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Advances in health and medicine.
Marjorie Bekaert Thomas
Advances in health and medicine.
Breast Cancer Channel
Reported January 23, 2013

New Test for Predicting Breast Cancer


(Ivanhoe Newswire) – One in eight women will be affected by breast cancer in their lifetime.  A new study finds a new test that can predict the presence of BRCA mutations.  
A new multiple gene expression profile test  predicted the presence of harmful BRCA1 or BRCA2 mutations in otherwise healthy women carrying the mutations.  
“This novel technology aims to provide a layer of information regarding the cell functionality aspect of BRCA mutations that could greatly enhance the doctor's ability to identify high-risk carriers," Asher Y. Salmon, M.D., a breast cancer specialist at the Hadassah Hebrew University Medical Center in Jerusalem, Israel was quoted as saying.
Women who have a mutated BRCA1 gene have an increased risk for developing breast cancer or ovarian cancer.  Scientists are investigating ways to detect these genetic mutations so women who carry the genes can take measures to reduce their risk of cancer.  
 "The current tool for mutation detection is gene sequencing, which is expensive, time-consuming and, in many cases, lacking clear and decisive clinical decision making information.  In many cases, the current sequencing tool identifies a mutation, but we do not know if the mutation is neutral or harmful,” Dr. Salmon was quoted as saying.  
Dr. Salmon says that emerging evidence has revealed that cells with a mutation in one of the BRCA1 or BRCA2 genes have a gene expression profile when exposed to causes of DNA damage, like radiation.  Researchers collected white blood cells from 9 healthy women with a mutated BRCA1 gene and 8 healthy women with a mutated BRCA2 gene.  Dr. Salmon cultured the cells and then exposed them to radiation.  Then, they extracted the RNA from the cells and compared it to the RNA from identical white blood cells from 10 healthy women without a mutation.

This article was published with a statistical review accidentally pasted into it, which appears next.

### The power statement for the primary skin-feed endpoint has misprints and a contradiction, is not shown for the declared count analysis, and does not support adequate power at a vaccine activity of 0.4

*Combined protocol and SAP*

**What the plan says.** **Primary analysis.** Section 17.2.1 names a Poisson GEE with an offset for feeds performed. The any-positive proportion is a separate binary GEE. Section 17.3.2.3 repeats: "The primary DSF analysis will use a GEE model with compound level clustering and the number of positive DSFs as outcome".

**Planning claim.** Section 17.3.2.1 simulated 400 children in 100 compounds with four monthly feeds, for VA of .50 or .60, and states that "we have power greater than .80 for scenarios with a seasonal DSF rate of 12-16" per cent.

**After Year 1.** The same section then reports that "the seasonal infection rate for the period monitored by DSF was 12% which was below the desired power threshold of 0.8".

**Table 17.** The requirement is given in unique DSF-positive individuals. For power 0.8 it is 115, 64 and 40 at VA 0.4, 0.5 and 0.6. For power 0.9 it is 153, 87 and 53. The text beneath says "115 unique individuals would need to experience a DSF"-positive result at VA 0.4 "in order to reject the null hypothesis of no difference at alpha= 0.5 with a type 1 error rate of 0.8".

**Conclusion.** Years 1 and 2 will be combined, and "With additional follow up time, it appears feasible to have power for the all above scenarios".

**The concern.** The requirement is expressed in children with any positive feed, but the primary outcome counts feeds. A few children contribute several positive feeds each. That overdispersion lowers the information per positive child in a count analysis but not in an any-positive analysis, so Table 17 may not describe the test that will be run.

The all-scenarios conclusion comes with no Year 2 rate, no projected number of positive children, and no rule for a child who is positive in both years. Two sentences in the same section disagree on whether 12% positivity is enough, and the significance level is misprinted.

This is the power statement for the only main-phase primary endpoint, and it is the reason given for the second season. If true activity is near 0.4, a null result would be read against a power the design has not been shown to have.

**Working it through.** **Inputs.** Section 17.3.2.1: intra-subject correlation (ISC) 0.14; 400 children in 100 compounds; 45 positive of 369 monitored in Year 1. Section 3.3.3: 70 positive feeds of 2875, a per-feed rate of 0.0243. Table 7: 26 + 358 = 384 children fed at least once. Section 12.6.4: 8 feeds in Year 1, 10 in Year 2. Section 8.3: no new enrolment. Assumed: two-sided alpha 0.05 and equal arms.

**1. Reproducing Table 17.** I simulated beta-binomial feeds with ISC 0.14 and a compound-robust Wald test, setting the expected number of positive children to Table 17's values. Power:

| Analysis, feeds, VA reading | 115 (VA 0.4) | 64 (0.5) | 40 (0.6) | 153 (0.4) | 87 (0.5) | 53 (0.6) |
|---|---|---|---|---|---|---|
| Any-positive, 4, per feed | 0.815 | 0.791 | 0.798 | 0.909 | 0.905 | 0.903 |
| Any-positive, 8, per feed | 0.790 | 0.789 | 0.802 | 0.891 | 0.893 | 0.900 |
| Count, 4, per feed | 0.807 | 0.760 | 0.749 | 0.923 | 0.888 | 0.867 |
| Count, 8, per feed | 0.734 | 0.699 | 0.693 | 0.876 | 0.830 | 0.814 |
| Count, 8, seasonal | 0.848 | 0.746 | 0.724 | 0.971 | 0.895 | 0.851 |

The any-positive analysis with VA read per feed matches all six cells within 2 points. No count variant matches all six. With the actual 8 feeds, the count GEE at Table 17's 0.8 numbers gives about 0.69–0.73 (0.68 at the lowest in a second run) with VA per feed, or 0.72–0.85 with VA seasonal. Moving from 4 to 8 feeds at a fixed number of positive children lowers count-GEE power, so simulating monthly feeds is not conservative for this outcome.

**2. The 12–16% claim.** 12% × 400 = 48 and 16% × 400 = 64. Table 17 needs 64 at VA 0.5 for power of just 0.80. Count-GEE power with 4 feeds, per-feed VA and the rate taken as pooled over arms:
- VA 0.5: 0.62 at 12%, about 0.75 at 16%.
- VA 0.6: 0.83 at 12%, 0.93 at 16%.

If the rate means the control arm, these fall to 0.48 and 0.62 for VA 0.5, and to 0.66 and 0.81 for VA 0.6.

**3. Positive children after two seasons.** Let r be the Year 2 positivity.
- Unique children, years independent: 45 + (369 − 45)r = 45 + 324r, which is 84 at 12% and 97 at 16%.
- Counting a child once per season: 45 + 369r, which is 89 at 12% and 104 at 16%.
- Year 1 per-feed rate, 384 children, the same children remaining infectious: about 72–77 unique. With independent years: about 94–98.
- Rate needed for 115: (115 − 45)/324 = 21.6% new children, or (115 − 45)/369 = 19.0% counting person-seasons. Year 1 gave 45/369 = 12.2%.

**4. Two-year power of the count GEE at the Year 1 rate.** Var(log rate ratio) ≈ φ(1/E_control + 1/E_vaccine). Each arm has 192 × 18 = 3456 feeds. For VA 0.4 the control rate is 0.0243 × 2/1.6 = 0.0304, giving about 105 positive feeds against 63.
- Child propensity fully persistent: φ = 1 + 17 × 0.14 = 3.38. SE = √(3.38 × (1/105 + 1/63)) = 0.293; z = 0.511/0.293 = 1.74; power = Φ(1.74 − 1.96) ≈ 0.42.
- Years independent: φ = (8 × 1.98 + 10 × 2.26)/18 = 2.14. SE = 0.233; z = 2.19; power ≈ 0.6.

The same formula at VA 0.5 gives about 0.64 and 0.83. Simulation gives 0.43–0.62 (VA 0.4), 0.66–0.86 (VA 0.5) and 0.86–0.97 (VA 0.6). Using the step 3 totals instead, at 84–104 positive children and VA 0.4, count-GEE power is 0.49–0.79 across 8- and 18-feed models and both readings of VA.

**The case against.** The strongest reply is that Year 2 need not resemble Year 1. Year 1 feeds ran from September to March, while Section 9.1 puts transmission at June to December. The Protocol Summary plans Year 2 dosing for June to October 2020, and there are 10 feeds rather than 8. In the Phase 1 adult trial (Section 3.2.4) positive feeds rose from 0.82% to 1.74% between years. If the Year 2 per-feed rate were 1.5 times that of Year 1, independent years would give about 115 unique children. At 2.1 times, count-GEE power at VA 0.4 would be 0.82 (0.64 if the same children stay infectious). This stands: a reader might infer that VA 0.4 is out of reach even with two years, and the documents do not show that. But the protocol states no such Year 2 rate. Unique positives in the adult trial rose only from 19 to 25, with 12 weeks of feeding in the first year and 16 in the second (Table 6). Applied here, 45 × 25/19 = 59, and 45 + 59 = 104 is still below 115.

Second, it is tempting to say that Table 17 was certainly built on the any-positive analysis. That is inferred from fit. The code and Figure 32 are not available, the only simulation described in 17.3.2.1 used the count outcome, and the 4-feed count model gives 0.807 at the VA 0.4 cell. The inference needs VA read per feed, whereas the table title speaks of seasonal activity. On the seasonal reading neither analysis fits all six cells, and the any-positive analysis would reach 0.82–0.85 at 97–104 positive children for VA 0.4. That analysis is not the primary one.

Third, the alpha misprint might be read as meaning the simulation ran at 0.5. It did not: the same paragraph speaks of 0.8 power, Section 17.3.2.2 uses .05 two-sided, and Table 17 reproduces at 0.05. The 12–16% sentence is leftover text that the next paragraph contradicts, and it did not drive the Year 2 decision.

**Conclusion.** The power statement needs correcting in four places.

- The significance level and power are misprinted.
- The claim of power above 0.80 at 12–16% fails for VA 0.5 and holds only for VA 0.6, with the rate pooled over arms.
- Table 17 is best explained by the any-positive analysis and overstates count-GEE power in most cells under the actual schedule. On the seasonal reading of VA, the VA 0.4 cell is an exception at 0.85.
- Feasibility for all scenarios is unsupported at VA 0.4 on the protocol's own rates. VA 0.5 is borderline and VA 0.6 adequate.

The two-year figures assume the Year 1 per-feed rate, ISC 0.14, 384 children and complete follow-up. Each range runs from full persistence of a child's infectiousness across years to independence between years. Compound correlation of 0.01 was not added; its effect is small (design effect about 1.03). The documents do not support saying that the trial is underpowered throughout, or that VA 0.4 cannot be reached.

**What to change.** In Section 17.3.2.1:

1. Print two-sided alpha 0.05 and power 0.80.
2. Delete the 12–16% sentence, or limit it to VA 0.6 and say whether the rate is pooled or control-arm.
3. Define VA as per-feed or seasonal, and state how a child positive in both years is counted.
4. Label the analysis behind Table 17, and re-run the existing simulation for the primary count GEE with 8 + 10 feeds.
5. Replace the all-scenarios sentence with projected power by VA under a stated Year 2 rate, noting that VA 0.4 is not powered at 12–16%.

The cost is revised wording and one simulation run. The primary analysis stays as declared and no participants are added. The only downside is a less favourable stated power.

Close to 1,500 genes were differentially expressed between non-carriers and carriers.  The list got narrowed down to 18 genes that were mostly differentiated between the 2 groups.  Then, they narrowed it down further with a validation study of a model using 21 of the new genes and 5 control genes to predict the risk.  Blood samples were used from an independent group of 40 women, who were carriers of mutated BRCA1 and BRCA2 and 17 non-carrier women.  The model had a sensitivity of 95 percent and specificity of 88 percent.  
"In wealthy societies, it can become a screening tool for identifying individuals with a very high susceptibility for carrying a mutation, and full sequencing can be reserved only for them.  In societies in which sequencing is not feasible, this test can substitute for it with a very high accuracy rate,” Dr. Salmon concluded.
Dr. Salmon and his colleagues are conducting a large validation study in North America and Europe to analyze the efficacy of the test in heterogeneous populations.
SOURCE:  Cancer Prevention Research: A Journal of the American Association for Cancer Research, January 2013


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